Although it’s a favourite subject in art, little is actually known of the childhood of Christ. All we know is that after his birth in Bethlehem, he grew up in Nazareth, living in obedience to his parents.
As Pope St John Paul II said: “The Gospels offer very sparse information about the years the Holy Family spent in Nazareth. St Matthew tells of the decision taken by Joseph, after the return from Egypt, to make Nazareth the Holy Family’s permanent home (cf. Matthew 2:22-23), but then gives no further information except that Joseph was a carpenter (Matthew 13:55).”
He added: “For his part, St Luke twice mentions the Holy Family’s return to Nazareth (cf. Luke 2:39,51) and gives two brief references to the years of Jesus’ childhood, before and after the episode of the pilgrimage to Jerusalem: “The child grew and became strong, filled with wisdom; and the favour of God was upon him” (Luke 2:40), and “Jesus increased in wisdom, age and grace before God and men” (Luke 2:52).”
What we do know is that Christ spent most of his life, including his childhood, teenage years and twenties, in the small provincial town of Nazareth (Luke 4:16). Nazareth was in Galilee, far from the hustle and bustle of Jerusalem. Many thought that the Messiah could not possibly come from somewhere like that (John 1:45-46; 7:41, 59).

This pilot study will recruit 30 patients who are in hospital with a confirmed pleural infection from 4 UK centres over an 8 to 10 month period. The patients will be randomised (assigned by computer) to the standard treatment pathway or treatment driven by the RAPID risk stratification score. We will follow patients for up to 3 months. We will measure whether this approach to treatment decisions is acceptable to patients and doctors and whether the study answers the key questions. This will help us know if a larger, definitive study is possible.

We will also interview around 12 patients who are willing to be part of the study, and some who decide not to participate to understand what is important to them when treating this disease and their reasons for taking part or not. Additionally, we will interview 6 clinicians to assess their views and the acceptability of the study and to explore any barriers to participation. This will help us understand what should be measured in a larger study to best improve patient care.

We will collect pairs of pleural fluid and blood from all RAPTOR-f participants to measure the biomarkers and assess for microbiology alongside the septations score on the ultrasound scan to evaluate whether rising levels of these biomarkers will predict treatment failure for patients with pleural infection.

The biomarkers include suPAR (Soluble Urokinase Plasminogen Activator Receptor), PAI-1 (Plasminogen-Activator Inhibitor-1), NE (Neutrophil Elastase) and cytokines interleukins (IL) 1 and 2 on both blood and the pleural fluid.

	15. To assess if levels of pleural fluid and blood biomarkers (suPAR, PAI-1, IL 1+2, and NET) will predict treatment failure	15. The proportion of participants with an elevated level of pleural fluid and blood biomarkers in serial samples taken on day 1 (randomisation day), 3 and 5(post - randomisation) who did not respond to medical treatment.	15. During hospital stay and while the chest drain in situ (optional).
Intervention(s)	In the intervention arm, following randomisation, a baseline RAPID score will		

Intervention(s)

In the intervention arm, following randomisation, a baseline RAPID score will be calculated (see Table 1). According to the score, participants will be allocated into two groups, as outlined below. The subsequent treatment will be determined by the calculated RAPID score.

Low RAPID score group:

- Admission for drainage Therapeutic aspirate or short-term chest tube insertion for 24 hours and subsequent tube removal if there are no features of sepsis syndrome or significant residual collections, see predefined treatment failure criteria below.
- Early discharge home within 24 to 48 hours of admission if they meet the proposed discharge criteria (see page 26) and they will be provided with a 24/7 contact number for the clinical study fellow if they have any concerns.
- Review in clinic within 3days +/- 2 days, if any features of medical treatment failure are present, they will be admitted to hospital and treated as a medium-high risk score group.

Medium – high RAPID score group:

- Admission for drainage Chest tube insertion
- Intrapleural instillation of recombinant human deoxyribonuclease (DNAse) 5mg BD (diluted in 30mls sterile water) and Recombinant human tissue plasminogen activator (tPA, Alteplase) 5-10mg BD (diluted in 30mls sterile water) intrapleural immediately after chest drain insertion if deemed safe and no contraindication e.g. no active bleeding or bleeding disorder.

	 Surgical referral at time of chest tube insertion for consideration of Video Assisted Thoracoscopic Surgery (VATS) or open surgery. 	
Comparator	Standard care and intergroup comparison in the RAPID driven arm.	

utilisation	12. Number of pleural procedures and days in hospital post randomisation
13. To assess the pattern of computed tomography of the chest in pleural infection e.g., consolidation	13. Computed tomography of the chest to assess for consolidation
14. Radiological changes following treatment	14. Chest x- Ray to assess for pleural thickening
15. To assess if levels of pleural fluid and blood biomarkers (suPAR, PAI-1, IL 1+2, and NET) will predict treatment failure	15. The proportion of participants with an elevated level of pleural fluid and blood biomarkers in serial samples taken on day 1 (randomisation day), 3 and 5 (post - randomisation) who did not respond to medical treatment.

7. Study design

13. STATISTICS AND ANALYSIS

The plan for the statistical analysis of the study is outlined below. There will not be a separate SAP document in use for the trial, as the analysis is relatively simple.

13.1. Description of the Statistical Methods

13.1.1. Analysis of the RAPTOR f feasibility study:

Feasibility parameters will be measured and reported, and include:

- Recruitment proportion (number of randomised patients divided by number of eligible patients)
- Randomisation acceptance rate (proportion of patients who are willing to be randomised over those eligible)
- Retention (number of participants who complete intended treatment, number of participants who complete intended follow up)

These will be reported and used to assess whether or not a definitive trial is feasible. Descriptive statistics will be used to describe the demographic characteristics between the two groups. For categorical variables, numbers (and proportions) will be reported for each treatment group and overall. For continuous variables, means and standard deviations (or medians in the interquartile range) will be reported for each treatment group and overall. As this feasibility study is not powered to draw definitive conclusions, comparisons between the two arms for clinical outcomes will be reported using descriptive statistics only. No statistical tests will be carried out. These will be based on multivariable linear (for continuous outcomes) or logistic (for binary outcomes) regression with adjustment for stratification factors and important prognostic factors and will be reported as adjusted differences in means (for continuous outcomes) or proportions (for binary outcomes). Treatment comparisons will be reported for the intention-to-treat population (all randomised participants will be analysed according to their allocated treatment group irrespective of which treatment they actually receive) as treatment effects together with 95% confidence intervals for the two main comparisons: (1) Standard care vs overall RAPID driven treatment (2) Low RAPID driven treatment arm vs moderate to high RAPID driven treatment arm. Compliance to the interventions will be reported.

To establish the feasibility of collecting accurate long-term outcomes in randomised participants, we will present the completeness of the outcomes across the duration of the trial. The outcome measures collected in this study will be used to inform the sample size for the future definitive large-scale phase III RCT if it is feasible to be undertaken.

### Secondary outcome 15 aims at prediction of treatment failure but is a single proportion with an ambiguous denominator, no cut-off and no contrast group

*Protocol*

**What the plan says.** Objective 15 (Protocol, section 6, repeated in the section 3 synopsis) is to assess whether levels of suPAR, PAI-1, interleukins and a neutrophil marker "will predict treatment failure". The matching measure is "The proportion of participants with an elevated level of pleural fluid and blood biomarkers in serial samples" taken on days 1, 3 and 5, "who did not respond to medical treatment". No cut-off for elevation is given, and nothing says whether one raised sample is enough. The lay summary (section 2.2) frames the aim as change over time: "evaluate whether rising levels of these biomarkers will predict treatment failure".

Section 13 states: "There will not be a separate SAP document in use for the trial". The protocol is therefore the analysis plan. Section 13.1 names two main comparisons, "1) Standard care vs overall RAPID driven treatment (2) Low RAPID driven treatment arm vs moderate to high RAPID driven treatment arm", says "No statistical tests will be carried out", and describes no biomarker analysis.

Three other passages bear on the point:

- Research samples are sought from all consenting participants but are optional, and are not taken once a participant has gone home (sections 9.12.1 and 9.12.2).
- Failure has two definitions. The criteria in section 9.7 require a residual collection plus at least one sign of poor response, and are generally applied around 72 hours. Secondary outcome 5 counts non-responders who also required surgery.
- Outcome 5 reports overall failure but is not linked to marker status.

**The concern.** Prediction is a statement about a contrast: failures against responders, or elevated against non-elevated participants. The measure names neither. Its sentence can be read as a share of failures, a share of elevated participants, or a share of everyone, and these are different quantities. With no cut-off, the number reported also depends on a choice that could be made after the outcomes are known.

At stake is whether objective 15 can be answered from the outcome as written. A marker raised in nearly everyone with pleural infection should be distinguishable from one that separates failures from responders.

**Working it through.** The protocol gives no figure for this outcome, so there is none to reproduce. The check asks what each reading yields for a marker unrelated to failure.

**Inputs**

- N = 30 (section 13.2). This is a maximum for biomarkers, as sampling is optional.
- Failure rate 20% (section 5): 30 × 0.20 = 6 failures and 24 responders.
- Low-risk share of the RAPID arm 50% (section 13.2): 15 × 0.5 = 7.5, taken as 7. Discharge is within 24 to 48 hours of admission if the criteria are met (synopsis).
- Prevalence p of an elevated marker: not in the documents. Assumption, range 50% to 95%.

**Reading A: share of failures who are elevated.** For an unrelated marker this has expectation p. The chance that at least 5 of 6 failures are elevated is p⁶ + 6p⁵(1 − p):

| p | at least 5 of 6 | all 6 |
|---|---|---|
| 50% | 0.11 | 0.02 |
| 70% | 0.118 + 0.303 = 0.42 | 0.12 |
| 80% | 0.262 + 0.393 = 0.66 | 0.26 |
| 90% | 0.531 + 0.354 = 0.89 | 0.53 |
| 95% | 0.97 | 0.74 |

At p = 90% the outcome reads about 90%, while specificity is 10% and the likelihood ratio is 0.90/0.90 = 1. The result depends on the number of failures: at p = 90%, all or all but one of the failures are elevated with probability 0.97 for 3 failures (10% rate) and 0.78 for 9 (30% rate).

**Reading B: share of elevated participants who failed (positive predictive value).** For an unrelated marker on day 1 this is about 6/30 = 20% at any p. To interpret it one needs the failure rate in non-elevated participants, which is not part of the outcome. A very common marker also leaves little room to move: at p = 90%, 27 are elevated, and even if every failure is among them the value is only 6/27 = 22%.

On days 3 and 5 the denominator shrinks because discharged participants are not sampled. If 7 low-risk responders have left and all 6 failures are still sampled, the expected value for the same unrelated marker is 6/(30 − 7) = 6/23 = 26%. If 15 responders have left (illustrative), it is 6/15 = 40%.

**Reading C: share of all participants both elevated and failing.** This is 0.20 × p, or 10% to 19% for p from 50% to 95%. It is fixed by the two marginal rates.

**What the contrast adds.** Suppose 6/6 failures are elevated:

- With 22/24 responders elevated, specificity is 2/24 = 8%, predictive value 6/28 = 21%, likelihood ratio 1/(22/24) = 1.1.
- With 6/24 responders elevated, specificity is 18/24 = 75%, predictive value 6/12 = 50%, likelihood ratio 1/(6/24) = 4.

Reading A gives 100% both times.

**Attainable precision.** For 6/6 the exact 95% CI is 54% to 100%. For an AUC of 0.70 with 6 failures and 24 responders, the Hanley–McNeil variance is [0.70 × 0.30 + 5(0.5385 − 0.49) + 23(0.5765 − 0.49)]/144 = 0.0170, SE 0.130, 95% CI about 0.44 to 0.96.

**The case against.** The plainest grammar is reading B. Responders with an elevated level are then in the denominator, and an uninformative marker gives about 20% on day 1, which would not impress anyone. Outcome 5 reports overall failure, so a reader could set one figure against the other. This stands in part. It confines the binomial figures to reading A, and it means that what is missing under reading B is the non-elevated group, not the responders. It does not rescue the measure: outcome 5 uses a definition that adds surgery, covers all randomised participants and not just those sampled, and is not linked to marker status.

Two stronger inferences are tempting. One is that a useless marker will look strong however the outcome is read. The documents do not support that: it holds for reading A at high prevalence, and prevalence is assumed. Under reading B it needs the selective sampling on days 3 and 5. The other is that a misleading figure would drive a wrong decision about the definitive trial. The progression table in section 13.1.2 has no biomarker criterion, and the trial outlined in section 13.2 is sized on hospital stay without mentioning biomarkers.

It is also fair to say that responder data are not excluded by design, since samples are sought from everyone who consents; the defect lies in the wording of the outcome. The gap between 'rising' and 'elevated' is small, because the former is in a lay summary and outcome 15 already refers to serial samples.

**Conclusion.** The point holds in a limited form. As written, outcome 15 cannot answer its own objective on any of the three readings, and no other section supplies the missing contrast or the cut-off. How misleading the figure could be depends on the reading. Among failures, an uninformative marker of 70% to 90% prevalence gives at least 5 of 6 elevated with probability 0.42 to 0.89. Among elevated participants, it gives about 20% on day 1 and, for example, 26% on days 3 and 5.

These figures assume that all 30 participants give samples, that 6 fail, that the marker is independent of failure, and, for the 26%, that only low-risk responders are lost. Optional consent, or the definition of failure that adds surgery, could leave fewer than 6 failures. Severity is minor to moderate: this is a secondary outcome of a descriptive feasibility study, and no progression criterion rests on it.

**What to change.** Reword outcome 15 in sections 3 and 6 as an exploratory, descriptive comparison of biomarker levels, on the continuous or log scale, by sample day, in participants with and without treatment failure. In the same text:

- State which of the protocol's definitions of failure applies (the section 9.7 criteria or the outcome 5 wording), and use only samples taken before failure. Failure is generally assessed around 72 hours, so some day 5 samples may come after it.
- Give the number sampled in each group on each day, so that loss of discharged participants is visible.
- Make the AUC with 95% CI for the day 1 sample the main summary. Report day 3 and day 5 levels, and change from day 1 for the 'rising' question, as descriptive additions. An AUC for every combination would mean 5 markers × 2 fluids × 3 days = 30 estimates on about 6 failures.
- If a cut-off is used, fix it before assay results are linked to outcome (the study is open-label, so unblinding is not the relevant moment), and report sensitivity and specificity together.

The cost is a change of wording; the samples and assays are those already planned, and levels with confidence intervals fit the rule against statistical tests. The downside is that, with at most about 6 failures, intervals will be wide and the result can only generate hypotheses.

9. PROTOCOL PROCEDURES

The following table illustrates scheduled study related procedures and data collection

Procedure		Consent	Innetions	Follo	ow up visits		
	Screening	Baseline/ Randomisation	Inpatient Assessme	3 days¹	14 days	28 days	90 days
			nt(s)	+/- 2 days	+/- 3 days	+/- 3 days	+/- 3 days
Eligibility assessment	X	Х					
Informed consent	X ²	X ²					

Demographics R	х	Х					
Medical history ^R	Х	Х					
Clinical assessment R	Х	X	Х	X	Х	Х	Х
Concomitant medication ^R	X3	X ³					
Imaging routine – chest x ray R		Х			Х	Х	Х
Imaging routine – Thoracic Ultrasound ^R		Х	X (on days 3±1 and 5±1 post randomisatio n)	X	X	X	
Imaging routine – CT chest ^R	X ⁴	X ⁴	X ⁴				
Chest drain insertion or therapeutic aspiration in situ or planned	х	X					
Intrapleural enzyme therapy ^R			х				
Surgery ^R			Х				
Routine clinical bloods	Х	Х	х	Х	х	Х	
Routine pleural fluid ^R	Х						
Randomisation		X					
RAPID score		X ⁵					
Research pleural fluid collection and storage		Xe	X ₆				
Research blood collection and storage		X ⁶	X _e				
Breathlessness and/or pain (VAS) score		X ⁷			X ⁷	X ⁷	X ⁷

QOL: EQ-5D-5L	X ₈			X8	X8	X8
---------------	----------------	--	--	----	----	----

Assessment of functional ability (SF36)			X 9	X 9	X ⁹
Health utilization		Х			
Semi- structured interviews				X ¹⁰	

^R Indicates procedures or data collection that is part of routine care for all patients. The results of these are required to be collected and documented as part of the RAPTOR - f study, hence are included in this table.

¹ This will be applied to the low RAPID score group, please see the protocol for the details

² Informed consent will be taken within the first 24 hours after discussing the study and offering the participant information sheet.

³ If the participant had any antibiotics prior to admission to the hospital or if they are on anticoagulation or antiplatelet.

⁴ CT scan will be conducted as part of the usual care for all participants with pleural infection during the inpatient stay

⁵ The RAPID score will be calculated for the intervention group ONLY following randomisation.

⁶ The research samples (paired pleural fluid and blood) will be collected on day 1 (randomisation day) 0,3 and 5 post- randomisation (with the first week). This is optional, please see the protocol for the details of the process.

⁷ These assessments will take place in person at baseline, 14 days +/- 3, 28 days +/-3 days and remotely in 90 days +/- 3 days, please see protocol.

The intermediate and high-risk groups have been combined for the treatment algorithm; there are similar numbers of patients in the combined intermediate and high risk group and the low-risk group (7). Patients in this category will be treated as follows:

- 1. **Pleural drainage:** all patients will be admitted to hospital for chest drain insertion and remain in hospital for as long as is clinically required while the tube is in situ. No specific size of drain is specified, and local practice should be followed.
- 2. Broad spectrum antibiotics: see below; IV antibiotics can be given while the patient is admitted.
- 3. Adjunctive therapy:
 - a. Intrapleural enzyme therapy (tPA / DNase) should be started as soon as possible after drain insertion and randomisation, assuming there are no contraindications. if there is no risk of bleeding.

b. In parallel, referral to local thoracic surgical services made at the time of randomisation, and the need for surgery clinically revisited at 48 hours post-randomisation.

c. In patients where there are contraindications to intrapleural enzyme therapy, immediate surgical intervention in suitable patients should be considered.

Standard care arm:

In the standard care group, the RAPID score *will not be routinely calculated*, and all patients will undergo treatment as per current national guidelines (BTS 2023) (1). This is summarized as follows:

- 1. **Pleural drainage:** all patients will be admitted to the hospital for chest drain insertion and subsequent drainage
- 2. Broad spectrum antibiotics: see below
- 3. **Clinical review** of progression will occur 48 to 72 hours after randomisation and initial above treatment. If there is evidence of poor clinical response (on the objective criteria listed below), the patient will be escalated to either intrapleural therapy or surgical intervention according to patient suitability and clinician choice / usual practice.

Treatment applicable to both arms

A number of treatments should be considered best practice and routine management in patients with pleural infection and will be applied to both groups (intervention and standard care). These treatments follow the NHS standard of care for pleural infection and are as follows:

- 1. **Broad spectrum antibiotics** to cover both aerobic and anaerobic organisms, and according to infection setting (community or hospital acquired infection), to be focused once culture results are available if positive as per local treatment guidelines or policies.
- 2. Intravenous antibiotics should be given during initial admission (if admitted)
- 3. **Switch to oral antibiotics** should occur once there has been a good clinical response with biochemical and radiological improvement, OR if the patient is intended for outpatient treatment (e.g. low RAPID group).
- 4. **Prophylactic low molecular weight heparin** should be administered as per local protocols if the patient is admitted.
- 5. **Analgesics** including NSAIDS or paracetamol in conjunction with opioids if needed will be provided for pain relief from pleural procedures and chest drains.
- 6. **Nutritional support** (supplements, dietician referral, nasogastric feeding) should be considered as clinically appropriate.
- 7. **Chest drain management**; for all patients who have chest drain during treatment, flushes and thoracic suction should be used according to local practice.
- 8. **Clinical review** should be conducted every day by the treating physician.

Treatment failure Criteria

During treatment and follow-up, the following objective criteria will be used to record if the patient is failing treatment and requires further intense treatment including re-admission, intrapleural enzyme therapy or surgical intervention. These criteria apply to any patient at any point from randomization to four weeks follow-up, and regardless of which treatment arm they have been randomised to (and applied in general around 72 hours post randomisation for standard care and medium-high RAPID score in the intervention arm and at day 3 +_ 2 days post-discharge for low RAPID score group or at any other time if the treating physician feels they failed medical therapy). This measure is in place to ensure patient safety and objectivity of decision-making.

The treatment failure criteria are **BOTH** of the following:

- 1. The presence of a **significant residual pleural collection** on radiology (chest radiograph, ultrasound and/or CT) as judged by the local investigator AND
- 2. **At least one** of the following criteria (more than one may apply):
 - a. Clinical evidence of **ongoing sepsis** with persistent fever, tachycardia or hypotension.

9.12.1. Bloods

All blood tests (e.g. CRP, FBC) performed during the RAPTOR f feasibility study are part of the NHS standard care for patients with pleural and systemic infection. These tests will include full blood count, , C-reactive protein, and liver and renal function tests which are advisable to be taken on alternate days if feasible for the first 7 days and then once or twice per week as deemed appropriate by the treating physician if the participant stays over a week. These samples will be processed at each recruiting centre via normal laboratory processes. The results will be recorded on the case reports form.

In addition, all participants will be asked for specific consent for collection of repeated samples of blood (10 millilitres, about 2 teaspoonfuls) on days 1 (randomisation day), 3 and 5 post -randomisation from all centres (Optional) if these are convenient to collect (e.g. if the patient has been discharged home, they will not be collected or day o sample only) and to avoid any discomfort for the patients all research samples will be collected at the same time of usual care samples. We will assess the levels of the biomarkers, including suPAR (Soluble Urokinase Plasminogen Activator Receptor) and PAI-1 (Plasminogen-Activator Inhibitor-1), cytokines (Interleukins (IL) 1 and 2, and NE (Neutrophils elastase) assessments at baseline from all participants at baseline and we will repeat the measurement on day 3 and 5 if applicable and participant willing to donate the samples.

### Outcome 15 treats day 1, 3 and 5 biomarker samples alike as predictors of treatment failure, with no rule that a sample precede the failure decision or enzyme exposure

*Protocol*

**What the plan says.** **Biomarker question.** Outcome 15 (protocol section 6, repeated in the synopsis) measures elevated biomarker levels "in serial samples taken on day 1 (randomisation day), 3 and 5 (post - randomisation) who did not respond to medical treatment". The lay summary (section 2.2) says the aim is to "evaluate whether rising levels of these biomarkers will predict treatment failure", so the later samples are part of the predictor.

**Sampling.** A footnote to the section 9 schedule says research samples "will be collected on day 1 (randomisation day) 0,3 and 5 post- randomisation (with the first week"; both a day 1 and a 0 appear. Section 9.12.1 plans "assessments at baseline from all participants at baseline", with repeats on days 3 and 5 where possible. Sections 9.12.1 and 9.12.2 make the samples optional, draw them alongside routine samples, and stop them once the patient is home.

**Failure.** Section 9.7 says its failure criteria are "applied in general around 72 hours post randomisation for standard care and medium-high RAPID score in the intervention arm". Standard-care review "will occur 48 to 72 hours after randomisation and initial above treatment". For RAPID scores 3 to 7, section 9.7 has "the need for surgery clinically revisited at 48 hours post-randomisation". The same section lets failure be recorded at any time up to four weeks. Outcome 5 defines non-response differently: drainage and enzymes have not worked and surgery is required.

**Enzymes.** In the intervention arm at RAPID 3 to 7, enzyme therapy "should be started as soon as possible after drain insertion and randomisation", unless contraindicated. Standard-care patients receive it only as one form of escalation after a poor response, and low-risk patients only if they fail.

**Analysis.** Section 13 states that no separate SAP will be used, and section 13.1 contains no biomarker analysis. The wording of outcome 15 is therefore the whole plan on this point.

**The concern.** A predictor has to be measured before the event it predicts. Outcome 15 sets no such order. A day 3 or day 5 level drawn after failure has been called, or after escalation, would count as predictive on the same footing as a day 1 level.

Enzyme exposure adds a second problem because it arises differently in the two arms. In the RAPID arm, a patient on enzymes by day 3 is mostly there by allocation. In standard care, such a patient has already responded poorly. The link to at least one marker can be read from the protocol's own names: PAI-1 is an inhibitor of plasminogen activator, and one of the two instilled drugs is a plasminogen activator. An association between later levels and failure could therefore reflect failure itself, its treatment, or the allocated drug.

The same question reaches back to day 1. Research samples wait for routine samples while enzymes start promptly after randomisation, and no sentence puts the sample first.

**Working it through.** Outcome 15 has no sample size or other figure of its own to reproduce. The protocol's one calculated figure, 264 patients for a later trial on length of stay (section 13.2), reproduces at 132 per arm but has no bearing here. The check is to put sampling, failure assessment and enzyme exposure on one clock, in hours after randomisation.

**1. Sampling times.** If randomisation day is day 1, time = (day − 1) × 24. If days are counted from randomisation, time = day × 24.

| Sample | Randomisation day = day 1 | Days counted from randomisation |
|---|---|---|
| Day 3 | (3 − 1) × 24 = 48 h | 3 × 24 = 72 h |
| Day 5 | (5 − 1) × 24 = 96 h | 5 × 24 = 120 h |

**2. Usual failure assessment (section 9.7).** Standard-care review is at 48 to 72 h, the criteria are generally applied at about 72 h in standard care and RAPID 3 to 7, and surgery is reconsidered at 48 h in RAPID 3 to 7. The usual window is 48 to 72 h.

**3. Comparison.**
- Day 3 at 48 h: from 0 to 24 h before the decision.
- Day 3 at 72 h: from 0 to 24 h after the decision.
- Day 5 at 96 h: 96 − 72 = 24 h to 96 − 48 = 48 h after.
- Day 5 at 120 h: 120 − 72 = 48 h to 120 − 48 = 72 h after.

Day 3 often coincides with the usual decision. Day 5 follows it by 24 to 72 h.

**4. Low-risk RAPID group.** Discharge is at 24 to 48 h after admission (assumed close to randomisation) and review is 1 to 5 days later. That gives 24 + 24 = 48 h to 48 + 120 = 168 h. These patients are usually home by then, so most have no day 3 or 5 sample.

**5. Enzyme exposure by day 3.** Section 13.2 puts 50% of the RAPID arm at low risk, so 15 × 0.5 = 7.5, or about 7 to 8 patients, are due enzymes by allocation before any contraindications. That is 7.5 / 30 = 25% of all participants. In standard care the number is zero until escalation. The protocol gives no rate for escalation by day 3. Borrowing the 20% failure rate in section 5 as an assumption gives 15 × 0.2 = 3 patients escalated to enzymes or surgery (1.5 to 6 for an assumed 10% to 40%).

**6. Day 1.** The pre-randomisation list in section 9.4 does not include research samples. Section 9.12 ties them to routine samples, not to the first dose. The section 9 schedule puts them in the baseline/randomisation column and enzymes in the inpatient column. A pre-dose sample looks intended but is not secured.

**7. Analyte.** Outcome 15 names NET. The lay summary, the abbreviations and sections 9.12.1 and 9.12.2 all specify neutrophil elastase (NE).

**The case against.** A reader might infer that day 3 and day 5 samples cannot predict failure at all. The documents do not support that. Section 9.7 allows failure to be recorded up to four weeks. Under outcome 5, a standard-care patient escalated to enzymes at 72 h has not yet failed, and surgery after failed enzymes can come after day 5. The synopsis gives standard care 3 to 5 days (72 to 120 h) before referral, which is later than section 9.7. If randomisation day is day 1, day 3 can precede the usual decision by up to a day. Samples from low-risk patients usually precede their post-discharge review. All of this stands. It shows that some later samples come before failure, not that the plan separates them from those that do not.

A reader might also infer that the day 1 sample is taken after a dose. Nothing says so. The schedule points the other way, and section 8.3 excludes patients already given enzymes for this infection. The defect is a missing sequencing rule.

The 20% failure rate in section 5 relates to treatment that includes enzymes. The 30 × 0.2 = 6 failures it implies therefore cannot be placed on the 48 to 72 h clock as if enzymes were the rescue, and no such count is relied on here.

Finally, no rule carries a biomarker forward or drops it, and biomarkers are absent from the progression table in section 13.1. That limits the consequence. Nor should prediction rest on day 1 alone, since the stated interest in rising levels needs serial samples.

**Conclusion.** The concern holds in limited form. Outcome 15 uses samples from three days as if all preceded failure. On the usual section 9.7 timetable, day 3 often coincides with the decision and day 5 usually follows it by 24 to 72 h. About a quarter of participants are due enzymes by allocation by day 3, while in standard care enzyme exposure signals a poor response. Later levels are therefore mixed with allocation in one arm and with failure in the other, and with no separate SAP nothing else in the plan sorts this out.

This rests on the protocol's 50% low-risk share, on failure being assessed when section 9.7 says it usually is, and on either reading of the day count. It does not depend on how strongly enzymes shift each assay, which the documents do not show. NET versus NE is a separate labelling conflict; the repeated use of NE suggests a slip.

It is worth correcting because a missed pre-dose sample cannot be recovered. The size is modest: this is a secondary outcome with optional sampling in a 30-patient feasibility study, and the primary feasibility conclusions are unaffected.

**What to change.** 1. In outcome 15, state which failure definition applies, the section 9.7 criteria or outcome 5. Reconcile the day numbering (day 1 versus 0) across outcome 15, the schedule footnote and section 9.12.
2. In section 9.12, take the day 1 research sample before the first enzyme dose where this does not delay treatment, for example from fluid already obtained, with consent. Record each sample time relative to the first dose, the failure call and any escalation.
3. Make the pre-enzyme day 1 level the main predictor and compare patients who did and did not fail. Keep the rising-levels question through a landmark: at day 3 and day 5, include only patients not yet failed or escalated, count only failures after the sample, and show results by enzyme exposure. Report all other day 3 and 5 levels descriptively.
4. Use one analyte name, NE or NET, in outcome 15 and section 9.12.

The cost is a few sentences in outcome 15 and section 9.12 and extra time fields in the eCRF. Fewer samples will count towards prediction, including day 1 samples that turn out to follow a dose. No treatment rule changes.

This is why it’s significant that Christ was popularly known as “Jesus of Nazareth”. Despite his miracle-working, he was still thought of as a country boy. His origins in Nazareth were even reflected in the sign that Pontius Pilate fixed to the cross (John 19:19). After his resurrection, Christ himself owned that identity, telling St Paul: “I am Jesus of Nazareth, who you are persecuting.” (Acts 22:8)
The gospels tells that in Nazareth, Christ was known as “the carpenter” (Mark 6:1-3) or “the carpenter’s son” (Matthew 13:55). This suggests that he learned his trade from St Joseph. This detail has inspired a long artistic tradition of picturing the Child Jesus in the workshop of St Joseph, as in this example.
Found in the Chapel of St Joseph within Liverpool Metropolitan Cathedral, this wood-carving gives us a glimpse into Christ’s early life. The scene was carved and painted on the chapel walls in 1995 by the artist Stephen Foster. It forms part of a wider scheme of St Joseph’s life that Foster originally created in the chapel back in 1983.
This folk image of Christ’s childhood pictures St Joseph teaching Christ the art of carpentry. In the background, the Virgin Mary is seen washing clothes. Since they were not well-off, their house is simple and plain. In a neat touch, Christ’s wood-working skills are mirrored by the artist’s own use of wood to create the scene.
See the full image:
Where to find this work of art
Metropolitan Cathedral of Christ the King, Liverpool
Read the relevant passage
Luke 2:39-40; 51-52